In this series, Y2Z checks in with three medical interns—one each from Luzon, Visayas, and Mindanao to get a glimpse on the effects of halted face-to-face and experiential learning amid the COVID-19 pandemic.
Arvin Laude, 27, Davao City
How would you compare your clinical experiences before and during the pandemic?
I was already rotating in various departments. I remember an elderly woman, her whole left side was paralyzed and she could hardly speak. She had pneumonia, too, and the doctor told us she had two strokes before. The next day, our resident informed us that the patient had died.
I remember a medical mission in a remote barangay. We had an army escort due to insurgent activity nearby. What stood out was that a lot of people there don’t have adequate access to health care despite a paved road. Some who went to a previous doctor couldn’t be followed up. At the end of the day, our supplies of basic medications almost run out, and I’m not sure whether I should be happy that we helped or if I shouldn’t be because they’re not getting what they need.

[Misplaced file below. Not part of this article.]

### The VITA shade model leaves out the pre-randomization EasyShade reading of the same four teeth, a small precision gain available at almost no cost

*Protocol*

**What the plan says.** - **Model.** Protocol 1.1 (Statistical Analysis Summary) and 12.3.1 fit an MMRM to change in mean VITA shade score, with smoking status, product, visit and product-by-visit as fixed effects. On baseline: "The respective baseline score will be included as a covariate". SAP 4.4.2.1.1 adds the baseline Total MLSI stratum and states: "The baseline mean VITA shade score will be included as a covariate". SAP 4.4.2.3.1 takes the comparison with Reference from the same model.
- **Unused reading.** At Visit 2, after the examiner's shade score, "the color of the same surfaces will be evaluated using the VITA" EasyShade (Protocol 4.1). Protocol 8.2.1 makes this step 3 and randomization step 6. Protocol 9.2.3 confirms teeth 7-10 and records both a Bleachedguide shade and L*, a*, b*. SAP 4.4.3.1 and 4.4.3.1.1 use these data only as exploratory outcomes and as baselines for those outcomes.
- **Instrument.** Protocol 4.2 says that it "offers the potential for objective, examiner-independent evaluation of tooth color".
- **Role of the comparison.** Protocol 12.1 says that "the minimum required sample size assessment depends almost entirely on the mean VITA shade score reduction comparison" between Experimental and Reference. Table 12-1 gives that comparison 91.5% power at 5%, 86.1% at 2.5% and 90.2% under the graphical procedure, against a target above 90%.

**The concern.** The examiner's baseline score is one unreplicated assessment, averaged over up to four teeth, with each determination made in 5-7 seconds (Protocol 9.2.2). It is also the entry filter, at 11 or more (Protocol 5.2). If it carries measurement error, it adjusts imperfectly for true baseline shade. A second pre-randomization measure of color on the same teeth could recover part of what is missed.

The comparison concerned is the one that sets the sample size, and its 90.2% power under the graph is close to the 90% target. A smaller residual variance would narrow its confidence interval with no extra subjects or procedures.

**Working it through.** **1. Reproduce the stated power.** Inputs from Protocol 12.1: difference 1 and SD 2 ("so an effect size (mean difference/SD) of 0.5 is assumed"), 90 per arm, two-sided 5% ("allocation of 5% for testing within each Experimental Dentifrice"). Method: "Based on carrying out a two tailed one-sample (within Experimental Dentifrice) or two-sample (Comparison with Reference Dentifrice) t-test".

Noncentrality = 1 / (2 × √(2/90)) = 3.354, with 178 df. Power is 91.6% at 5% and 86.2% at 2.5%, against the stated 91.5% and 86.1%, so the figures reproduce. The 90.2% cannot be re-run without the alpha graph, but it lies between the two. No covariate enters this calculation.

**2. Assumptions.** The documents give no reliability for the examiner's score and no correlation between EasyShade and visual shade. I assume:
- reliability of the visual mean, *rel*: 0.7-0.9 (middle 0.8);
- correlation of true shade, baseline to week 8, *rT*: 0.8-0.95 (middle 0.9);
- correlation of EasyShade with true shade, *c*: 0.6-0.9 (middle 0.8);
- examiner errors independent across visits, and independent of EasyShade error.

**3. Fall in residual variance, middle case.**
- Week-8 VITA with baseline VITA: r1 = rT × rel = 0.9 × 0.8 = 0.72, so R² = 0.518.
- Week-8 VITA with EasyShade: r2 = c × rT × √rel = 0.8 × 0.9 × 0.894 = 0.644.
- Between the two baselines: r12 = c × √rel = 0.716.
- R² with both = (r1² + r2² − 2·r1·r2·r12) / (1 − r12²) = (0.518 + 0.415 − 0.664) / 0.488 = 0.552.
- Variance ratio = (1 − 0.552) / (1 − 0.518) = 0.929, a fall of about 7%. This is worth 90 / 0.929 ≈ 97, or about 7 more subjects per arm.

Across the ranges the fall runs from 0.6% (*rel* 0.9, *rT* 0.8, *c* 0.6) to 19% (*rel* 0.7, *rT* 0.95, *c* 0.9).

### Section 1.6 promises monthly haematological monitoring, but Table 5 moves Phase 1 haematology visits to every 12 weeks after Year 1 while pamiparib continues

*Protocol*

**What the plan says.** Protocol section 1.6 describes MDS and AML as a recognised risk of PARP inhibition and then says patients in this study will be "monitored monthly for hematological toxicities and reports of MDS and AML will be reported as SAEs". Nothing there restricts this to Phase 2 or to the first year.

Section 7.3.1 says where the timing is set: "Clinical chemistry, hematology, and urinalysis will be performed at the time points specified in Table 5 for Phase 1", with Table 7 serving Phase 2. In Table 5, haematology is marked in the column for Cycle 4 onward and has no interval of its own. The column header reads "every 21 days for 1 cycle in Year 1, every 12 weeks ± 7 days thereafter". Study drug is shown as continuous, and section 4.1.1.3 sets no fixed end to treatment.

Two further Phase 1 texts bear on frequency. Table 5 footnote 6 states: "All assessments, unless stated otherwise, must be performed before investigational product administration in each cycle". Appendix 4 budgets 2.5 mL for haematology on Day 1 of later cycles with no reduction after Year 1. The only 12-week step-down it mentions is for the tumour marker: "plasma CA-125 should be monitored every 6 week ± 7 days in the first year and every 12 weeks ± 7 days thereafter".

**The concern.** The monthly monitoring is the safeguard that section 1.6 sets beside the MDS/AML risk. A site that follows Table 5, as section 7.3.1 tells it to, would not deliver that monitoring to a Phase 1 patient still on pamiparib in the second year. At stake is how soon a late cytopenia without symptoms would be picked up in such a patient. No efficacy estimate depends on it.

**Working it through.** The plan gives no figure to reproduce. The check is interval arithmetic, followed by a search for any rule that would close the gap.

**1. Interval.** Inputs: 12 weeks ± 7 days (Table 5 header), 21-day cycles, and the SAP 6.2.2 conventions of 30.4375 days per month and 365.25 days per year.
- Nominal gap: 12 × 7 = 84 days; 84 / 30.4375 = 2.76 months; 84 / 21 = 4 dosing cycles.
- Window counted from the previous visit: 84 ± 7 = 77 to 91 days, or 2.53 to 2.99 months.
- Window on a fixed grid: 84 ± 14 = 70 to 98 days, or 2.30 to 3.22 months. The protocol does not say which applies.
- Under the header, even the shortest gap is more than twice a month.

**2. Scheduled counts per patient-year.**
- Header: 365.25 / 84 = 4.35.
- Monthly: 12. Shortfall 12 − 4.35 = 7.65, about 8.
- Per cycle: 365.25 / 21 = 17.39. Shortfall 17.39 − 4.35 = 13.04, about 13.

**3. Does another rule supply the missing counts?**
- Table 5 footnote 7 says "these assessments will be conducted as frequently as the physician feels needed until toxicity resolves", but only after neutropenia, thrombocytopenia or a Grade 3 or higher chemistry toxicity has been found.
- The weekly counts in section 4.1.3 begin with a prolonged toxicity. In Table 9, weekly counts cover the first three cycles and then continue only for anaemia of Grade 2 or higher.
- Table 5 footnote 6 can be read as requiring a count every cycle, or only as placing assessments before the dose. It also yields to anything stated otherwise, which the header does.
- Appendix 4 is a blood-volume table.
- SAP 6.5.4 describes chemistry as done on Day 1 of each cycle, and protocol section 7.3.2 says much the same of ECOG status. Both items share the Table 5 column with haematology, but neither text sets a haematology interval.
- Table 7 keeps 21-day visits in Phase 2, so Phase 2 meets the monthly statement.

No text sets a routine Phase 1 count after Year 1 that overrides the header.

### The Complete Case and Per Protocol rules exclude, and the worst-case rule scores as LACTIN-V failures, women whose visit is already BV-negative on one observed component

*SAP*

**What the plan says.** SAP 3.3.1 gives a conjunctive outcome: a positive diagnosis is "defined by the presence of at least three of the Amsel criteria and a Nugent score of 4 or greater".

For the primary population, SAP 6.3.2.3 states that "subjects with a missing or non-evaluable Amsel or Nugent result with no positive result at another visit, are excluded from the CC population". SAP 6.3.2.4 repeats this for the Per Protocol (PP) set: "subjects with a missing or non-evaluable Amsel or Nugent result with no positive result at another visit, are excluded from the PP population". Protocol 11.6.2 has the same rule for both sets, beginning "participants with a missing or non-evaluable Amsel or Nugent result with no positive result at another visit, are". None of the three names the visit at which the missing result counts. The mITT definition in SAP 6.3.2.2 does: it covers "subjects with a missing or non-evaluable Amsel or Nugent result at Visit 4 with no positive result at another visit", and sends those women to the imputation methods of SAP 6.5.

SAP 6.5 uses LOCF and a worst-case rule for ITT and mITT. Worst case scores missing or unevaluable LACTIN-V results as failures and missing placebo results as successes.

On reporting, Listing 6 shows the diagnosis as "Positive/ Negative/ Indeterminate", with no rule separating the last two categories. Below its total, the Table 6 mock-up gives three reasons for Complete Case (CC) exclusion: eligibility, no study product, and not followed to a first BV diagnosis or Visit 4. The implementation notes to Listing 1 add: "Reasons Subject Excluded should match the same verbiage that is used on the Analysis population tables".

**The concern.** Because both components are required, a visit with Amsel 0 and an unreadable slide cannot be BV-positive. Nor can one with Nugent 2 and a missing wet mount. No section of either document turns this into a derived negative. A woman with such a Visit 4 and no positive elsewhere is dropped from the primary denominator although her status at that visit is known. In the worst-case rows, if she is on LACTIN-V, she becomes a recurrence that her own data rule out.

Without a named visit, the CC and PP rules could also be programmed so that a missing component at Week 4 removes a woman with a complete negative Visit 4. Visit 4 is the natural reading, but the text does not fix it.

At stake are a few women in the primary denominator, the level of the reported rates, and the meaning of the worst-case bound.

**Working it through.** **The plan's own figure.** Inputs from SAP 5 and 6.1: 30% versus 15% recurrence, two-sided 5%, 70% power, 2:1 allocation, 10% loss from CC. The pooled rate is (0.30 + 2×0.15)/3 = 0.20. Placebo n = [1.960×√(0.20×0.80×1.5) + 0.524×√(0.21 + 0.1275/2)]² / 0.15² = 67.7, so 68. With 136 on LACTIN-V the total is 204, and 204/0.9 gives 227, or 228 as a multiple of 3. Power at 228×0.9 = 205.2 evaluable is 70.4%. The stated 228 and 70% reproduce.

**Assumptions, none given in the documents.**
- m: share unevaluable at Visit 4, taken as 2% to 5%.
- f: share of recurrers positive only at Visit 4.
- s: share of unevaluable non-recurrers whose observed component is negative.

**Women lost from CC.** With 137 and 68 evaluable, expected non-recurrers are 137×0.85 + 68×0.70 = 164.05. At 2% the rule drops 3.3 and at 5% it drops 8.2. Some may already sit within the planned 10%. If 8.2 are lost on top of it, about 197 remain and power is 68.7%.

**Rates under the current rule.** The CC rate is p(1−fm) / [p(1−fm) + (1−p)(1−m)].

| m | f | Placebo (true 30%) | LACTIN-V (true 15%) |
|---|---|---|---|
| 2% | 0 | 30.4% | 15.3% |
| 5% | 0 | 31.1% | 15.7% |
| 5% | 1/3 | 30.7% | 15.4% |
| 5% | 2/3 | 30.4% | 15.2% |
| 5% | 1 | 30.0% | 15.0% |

All clinical experience ended as quarantine began in March 2020. Hell, I went through my whole senior clerkship online. We had to make do with paper cases and demo videos to at least try to learn, as if we were actually in hospitals.
A major shift in education has been a move to online learning. How do you think “clin-ex” can be done given the realities of an evolving virus?
Considering that the virus has a high tendency to mutate and evolve, this might be here for a really long time. Even if we’re to protect students, we should also keep in mind that online learning does have its limits. While face-to-face learning is almost impossible, perhaps clinical experience can be done in certain areas, with limitations. Going by group or by shift would be better than just sitting all day and learning theory alone.
Given the situation, how do you see the future of the medical establishment, from those in med school to those practicing in hospitals?
It will struggle. Hard. The current batch of clerks and interns get teased as “Google Docs.” With the pandemic we can’t do much about it, but we’ve got to realize that we eventually have to go to the frontlines. It might not be far-fetched to say that we won’t have as much developed skills as our pre-pandemic counterparts. Doctors would have to guide and teach today’s clerks and interns even more. This means that, along with the duties that the doctors already face, the fatigue and sometimes scorn from the very communities they serve, it would only be a matter of time until health-care quality would decline.